Thinking of my own survival, I realised I haven’t had a sip of water in hours. I had nothing with me but I had to do something. The sky started to clear up a bit and I saw a group of people taking photos at one side. I walked up to a stranger and asked for a drink. I felt better.
I was right, the peak was only a few meters away and there I was. I finally made it!
I saw Alan and the rest from our group. I told them to look out for Karen on the way back.
I barely saw the sunrise because of the thick fog but the feeling was surreal. The peak. I wished Karen was with me.
I couldn’t stay long because of the cold. On my way down, there she was wrapped in a green cloth (which I later knew to be a sleeping bag from her guide). She’s fine and she made it somehow. Thank God!
I will never forget the experience in Mount Kinabalu Low’s Peak. It was more than just a climb in the mountain. In those tough times, I realized that I have to make the most out of life and cherish the people I care about.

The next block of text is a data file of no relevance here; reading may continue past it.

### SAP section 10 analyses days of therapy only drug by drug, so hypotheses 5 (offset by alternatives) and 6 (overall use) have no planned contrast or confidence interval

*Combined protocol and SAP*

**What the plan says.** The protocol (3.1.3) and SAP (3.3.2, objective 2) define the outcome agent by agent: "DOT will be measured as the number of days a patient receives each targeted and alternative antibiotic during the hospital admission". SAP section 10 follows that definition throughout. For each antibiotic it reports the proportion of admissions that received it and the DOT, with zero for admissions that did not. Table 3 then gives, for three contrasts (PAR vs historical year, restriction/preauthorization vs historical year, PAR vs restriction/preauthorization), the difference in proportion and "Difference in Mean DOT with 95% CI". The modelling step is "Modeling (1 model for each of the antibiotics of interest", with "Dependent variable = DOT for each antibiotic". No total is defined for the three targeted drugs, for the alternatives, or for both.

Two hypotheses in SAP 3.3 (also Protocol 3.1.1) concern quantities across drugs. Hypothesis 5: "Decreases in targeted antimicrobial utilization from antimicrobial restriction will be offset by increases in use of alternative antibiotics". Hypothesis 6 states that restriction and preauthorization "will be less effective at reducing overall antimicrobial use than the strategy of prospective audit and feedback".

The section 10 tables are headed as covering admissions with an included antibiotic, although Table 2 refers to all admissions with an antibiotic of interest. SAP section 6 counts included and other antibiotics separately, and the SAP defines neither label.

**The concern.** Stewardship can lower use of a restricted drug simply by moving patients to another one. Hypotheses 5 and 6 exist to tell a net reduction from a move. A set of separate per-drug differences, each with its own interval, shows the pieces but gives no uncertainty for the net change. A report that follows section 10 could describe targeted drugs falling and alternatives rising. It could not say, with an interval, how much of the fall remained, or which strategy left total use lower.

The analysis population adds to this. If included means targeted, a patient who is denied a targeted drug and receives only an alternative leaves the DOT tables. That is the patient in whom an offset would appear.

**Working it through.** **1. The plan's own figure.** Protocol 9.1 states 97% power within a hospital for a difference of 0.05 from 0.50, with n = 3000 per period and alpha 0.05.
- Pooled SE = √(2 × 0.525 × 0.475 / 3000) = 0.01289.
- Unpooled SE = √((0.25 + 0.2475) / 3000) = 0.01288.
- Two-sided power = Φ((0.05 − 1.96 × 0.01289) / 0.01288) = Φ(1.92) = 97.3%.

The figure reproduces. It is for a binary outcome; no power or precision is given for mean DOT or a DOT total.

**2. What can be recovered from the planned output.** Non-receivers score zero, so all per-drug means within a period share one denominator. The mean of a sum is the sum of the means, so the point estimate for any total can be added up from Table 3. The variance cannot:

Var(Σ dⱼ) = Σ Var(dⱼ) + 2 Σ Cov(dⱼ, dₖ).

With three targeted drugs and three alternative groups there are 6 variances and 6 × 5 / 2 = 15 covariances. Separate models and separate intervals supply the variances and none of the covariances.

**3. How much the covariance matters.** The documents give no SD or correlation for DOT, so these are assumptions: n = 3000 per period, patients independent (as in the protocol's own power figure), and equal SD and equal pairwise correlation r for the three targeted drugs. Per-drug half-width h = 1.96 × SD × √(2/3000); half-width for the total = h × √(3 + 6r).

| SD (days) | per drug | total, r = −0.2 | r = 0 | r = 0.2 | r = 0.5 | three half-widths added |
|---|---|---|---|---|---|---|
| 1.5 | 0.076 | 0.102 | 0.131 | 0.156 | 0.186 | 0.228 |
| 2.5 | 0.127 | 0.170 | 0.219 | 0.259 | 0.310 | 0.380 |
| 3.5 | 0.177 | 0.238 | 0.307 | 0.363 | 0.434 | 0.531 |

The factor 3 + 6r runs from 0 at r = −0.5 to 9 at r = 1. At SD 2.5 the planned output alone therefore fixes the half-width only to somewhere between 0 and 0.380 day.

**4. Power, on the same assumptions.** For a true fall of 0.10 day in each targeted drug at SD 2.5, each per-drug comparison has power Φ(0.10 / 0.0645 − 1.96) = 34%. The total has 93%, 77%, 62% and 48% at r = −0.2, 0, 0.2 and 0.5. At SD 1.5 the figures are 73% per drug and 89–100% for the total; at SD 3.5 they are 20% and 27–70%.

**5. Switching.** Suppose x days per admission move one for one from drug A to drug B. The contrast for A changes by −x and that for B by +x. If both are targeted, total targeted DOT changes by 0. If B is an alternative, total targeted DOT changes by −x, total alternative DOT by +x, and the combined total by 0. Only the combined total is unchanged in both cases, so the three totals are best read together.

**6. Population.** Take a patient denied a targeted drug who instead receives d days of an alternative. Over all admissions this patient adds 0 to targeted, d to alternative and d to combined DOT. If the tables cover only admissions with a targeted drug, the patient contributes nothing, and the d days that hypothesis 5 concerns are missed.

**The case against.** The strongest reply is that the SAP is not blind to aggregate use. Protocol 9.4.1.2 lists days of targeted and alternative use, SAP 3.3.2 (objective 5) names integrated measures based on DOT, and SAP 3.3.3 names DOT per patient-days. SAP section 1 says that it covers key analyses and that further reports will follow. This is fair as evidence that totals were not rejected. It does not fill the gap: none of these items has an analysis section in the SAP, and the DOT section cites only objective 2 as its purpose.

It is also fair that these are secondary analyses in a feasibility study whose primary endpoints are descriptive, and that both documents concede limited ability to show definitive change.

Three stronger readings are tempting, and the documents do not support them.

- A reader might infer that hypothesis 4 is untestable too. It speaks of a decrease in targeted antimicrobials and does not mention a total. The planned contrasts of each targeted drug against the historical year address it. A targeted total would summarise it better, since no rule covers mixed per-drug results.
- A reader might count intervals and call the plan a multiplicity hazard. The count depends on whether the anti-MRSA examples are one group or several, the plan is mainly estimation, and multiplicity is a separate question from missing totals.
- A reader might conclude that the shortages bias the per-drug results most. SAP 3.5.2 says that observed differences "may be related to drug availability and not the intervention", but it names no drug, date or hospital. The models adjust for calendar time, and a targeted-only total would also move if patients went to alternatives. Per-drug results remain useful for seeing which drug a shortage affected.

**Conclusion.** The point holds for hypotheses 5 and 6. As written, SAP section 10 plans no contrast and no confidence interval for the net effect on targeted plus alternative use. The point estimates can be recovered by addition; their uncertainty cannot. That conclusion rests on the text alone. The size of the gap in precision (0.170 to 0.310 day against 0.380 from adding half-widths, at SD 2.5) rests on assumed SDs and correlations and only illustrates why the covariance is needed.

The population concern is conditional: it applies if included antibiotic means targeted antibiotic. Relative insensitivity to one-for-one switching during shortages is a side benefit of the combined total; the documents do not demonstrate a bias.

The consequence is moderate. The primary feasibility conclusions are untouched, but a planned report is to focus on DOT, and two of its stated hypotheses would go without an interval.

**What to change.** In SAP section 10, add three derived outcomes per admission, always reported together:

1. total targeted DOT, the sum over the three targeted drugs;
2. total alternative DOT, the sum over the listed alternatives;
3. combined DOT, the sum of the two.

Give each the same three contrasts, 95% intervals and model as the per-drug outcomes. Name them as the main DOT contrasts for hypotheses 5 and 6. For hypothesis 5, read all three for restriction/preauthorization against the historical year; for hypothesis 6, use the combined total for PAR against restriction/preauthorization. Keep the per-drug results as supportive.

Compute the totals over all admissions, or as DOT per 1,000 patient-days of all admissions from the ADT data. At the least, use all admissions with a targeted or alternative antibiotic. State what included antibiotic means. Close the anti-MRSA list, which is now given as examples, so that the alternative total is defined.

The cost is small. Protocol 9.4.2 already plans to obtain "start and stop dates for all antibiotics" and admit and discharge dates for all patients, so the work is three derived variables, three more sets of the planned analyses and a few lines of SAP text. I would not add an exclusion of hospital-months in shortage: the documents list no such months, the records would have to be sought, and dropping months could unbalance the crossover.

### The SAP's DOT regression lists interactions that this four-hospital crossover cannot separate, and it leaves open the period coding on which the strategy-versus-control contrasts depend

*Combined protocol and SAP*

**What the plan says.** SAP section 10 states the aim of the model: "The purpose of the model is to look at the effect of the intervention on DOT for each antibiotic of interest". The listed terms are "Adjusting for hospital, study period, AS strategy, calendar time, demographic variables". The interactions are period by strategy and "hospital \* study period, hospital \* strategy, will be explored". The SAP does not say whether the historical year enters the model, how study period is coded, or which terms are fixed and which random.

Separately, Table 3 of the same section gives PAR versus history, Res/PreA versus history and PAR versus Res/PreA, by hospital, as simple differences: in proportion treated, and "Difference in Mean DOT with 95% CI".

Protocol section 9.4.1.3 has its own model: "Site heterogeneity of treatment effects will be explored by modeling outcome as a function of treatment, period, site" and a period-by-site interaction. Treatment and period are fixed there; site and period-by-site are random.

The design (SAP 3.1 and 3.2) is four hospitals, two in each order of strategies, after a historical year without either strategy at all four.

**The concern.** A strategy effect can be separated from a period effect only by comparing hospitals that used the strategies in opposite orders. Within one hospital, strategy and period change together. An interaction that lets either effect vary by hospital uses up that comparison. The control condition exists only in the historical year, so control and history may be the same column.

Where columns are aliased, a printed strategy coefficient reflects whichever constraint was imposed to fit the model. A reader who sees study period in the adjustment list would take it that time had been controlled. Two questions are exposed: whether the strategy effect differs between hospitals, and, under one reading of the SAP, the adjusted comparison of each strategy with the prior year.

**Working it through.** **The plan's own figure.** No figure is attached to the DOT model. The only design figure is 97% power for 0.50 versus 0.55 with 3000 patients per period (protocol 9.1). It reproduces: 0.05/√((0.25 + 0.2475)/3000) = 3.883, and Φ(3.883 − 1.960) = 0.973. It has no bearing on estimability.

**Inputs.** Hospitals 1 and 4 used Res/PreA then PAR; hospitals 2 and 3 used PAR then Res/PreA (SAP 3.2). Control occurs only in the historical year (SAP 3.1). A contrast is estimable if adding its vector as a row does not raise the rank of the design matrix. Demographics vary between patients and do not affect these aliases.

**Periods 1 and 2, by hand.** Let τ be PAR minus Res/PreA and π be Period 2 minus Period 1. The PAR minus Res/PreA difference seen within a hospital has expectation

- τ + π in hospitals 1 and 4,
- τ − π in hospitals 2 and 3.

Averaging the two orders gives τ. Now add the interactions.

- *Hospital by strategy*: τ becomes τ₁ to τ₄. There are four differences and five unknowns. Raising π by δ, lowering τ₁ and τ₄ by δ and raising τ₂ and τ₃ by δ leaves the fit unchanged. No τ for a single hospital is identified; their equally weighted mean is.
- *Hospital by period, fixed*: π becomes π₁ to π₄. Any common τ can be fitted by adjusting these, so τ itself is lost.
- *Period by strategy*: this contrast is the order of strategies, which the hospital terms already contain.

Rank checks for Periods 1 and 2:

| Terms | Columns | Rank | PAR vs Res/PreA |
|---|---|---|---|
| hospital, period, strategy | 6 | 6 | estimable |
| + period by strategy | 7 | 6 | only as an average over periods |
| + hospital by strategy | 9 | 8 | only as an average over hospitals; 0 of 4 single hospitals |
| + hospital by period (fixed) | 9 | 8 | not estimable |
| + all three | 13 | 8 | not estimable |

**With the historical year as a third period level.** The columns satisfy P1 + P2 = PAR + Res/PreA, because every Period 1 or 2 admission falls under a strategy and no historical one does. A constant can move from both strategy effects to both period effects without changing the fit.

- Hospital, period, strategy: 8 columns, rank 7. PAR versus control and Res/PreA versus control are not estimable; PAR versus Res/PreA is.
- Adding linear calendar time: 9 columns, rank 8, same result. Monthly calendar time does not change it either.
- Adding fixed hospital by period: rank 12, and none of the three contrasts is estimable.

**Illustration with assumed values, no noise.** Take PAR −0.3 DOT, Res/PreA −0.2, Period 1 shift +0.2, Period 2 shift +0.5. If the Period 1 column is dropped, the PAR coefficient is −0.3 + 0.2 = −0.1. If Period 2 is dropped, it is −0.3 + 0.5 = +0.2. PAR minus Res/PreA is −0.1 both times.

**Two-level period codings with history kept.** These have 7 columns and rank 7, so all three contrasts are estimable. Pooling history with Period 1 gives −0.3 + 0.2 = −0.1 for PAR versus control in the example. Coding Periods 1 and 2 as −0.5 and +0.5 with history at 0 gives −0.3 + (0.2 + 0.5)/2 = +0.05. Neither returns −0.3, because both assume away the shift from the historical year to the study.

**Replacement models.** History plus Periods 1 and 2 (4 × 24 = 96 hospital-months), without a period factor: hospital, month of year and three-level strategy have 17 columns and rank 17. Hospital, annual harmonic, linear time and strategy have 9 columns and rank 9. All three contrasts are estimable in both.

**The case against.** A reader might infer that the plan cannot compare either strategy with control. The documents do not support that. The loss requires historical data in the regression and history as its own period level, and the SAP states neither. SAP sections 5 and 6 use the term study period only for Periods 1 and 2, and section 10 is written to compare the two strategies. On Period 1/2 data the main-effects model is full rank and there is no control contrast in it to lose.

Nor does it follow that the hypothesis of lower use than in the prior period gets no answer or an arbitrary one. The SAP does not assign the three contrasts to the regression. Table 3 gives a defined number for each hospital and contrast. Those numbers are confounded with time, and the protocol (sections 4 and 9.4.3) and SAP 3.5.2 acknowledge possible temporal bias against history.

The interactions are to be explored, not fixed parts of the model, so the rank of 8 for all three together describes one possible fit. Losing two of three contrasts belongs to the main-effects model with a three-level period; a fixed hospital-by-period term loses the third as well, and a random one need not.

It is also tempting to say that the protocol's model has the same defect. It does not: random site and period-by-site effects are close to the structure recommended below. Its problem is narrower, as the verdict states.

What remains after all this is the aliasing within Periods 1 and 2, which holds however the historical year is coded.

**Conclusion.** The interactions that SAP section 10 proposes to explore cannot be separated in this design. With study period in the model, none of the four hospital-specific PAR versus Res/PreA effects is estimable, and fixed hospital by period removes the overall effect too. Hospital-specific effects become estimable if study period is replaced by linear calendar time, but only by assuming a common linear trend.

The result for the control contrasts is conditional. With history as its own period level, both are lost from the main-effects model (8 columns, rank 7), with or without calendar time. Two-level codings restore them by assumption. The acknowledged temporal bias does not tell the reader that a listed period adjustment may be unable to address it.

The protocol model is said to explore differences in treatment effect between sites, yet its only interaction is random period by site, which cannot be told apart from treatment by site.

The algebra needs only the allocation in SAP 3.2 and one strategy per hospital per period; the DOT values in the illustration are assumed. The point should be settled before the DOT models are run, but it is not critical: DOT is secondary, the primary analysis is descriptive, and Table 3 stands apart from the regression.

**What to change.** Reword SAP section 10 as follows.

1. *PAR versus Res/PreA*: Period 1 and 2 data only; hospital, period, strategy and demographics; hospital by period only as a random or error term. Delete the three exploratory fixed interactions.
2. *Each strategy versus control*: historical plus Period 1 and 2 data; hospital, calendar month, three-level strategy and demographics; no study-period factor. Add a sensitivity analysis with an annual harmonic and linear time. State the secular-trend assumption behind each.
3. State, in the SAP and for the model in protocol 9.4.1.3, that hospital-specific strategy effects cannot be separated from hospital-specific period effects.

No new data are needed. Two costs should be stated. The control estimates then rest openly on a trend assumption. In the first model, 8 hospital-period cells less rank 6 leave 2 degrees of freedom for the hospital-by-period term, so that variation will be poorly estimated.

Will I climb Mount Kinabalu again? Maybe not. But I’m looking forward to my next climb and I have a good idea where that will be.
Related Post: Ghorepani-Poonhill-Ghandruk Trek in Nepal.
If you are interested in climbing Mount Kinabalu, you can check the Official Mount Kinabalu Climb Booking & Information Centre website.
Have you climbed Mount Kinabalu Low’s Peak? Do you have plans to do this climb? Let us know.